As Edwards articulates, “As members of a rural Southern working class carried on Protestant religious practices, their religion offered solace in the face of economic hardship or social marginalization as well as a ritualized, shared cultural convention that spoke to nostalgia for home and tradition.” These themes are communicated in the persona and music of Johnny Cash. Or as Edwards points out quoting writer Nicholas Dawidoff, “Cash’s voice is a metonymy for a certain version of the South: ‘Lodged somewhere between talk and music, his singing is flat and artless and grim, the way the white poverty-stricken South was flat, artless, and grim.’”
The religion served as both symbol of solace and subterfuge in the Delta. For many, including Cash, it is difficult to imagine childhood without the ever-present religious culture, while it simultaneously served as a disguise for sinful underpinnings that supported Delta mores. Cash understood the multiple responsibilities of religion in the imagined South; namely, to provide a venue for genuine expressions of faith for the acolyte, while at the same time plausible alibis for the hypocrite. Two natures that often inhabited the same individual. A truth of duplicity that Cash certainly understood about himself. Consider the marketing of his 1994 release American Recordings that featured Cash in a black long coat, flanked by a pair of dogs.
Cash comments, “You know my album cover with the two dogs on it? I’ve given them names. Their names are Sin and Redemption. Sin is the black one with the white stripe; Redemption is the white one with the black stripe. That’s kind of the theme of that album, and I think it says it for me, too. When I was really bad, I was not all that bad. When I was trying to be good, I could never be all that good. There would be that black streak going through.”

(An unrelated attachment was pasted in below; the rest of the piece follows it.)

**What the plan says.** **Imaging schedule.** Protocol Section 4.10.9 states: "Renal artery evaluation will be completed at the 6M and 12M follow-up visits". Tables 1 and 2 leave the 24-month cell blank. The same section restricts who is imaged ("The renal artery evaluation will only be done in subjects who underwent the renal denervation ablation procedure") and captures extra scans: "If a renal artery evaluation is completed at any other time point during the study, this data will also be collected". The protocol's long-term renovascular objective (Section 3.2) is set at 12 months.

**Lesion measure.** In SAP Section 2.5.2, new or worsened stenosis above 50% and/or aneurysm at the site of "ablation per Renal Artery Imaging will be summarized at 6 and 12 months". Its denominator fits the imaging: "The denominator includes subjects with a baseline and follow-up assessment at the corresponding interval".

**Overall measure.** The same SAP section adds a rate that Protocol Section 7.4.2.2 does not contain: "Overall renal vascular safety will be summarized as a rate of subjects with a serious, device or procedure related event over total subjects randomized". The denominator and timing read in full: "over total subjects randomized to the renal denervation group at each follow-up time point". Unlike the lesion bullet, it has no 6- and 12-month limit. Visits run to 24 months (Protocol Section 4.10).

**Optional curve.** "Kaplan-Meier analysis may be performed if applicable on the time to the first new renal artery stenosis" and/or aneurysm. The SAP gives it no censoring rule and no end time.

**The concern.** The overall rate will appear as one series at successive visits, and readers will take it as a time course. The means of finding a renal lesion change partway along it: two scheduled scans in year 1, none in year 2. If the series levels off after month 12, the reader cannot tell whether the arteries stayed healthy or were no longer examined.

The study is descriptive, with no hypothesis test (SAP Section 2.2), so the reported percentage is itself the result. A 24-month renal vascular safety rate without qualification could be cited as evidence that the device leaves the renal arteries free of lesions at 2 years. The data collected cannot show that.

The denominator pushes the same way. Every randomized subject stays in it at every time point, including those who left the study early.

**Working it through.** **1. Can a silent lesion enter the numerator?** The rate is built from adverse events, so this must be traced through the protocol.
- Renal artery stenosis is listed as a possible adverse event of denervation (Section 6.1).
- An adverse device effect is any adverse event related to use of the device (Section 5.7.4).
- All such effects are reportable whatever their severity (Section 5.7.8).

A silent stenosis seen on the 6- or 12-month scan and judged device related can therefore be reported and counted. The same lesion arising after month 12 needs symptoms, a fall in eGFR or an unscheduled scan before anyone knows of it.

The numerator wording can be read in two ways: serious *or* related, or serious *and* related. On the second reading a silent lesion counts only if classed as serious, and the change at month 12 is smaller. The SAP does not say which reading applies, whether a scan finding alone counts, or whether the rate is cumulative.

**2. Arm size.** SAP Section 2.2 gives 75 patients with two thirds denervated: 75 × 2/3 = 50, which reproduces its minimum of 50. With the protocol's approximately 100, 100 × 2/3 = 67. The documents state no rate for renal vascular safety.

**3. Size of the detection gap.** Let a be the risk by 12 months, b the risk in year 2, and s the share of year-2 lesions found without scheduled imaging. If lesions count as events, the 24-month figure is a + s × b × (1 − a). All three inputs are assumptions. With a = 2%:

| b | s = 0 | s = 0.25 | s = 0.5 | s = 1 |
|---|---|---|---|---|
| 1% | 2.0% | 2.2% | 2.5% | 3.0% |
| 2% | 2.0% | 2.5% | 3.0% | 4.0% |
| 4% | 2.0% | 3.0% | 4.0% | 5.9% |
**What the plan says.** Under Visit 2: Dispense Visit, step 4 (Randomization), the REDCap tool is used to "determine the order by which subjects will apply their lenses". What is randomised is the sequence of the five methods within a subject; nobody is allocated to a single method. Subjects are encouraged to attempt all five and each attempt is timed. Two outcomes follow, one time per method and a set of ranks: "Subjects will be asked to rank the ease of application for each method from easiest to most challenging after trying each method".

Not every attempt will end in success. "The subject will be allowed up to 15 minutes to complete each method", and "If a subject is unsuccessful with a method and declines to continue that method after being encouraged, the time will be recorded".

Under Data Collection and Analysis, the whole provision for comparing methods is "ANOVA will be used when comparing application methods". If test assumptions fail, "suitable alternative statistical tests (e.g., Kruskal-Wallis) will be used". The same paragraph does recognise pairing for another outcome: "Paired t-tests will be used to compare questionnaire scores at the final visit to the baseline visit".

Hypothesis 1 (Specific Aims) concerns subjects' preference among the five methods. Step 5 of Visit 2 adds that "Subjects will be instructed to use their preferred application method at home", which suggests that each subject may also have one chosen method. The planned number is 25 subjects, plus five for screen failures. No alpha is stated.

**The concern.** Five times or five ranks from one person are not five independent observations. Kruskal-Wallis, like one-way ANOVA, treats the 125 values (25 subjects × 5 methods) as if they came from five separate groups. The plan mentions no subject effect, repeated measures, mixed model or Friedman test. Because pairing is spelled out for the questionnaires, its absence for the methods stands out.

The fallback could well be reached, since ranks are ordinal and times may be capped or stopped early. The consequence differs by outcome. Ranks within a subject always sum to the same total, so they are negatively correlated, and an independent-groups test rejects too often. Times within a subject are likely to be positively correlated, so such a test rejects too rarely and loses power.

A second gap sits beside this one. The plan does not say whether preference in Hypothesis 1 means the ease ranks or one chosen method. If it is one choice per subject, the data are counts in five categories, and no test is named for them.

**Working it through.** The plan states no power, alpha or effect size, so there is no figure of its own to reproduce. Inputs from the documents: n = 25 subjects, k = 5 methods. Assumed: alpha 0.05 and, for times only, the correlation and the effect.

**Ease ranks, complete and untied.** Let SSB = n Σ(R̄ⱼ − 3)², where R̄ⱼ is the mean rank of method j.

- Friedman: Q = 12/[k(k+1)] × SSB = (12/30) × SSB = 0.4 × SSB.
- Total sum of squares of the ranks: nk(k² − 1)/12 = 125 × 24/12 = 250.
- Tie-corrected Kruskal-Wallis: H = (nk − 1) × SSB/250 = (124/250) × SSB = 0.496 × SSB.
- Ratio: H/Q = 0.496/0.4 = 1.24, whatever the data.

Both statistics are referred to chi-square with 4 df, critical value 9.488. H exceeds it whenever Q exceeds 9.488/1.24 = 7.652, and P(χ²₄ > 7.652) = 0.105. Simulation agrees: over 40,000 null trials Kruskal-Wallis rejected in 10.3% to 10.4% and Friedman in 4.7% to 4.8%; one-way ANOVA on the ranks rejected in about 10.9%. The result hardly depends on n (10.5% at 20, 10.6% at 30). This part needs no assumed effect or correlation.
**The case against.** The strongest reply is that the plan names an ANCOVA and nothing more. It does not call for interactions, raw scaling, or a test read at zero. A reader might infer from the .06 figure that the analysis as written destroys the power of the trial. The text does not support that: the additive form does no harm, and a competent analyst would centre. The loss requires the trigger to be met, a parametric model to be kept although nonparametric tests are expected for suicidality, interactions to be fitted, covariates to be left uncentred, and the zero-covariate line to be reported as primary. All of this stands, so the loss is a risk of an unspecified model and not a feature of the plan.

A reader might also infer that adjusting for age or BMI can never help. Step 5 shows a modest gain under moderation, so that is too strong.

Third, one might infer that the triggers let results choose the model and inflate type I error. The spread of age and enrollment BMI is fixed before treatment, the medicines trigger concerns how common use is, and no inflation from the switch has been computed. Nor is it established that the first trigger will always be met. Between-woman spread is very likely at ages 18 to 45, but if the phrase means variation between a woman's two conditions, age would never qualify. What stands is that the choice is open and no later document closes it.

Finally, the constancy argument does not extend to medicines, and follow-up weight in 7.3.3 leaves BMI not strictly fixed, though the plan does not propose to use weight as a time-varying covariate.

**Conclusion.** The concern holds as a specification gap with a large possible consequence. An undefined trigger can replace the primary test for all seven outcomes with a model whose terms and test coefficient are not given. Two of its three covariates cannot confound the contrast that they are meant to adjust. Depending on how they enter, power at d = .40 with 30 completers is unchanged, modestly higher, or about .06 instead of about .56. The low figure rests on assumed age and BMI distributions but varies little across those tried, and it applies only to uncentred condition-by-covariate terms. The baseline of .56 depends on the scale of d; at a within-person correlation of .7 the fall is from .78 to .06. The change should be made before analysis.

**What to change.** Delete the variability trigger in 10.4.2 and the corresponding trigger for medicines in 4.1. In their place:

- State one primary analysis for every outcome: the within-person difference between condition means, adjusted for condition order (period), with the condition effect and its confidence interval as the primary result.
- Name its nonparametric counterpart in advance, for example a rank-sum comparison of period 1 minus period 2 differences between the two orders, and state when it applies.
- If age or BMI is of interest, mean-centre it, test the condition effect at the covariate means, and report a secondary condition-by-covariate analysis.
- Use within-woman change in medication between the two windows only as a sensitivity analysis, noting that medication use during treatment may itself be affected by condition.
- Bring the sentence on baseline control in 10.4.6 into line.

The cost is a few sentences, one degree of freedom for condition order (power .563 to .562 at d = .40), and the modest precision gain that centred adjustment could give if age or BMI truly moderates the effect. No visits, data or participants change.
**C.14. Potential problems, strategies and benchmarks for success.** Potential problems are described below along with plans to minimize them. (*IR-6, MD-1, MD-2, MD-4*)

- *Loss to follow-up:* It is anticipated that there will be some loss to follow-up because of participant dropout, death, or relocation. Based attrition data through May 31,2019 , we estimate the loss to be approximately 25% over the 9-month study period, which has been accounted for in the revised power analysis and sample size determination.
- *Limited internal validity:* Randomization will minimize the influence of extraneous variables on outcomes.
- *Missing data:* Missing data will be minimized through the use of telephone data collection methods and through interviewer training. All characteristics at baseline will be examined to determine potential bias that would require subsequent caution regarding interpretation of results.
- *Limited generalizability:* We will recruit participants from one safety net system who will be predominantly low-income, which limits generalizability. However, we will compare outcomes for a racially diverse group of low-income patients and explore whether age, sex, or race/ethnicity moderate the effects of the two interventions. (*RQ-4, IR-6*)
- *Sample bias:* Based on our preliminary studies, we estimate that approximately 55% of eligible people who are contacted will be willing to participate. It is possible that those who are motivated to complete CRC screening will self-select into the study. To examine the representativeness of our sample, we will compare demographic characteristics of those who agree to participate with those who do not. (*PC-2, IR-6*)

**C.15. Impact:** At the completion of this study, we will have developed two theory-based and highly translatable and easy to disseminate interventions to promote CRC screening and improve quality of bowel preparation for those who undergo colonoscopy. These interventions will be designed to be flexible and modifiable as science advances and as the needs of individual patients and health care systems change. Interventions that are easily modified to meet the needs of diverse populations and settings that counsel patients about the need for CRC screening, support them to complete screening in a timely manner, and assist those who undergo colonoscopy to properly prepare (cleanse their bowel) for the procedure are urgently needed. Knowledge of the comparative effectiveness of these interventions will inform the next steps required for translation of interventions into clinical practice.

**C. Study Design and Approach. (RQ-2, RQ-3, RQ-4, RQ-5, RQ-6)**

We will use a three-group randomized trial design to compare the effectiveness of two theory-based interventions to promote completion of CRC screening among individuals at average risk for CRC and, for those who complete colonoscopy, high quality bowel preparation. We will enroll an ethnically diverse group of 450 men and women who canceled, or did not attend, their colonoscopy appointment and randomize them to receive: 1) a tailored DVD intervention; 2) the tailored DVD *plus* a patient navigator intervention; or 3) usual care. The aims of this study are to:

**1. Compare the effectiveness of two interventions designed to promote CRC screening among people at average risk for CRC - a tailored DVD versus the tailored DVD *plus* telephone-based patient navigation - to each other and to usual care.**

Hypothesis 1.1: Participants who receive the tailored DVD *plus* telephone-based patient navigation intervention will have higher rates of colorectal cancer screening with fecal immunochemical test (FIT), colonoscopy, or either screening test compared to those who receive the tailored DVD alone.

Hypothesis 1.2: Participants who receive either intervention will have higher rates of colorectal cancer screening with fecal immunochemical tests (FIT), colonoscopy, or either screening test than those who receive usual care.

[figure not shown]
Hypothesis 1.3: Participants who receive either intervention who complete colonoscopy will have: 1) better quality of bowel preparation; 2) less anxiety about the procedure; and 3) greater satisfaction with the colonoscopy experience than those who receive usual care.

Edwards goes on to observe that “In Cash’s visualization, the sin and the redemption must always contain a part of each other, both within himself and in his music.”
Cash embodies an apologetic that is central throughout the literature of the imagined South, a type of Southern Civil Religion that seeks to provide cover for even the most heinous of crimes, while choosing to believe the best about the intentions of the Southern human heart. This duplicity reminded me of something William Alexander Percy wrote, “We didn’t regard drunkenness and lechery, Sabbath-breaking and gambling as more than poor judgement or poor taste. What we were slow to forgive was hardness of heart and all unkindness. Perhaps we were overstocked with sinners and pariahs and publicans, but they kept the churches in their places and preserved the tradition of sprightliness.” Percy’s word choice is interesting here. The term “sprightliness” has origins in the word “buoyant”. The ability to stay afloat, both literally and metaphorically, was a very real concern for Percy, Cash, and all the inhabitants of the Delta, as the Mississippi River was always threatening to overflow the banks and poverty was perpetually evidenced by not having any money in a bank, or anywhere else for that matter. Us Delta natives find ourselves “treading water” on most days.
I feel an affinity for Johnny Cash. Not just because we share the Delta home. But because I often feel this sense of contradiction. And to make matters worse, I can’t sing. I’m still looking for a way to express the volatility within. Writing words here is a good start I suppose?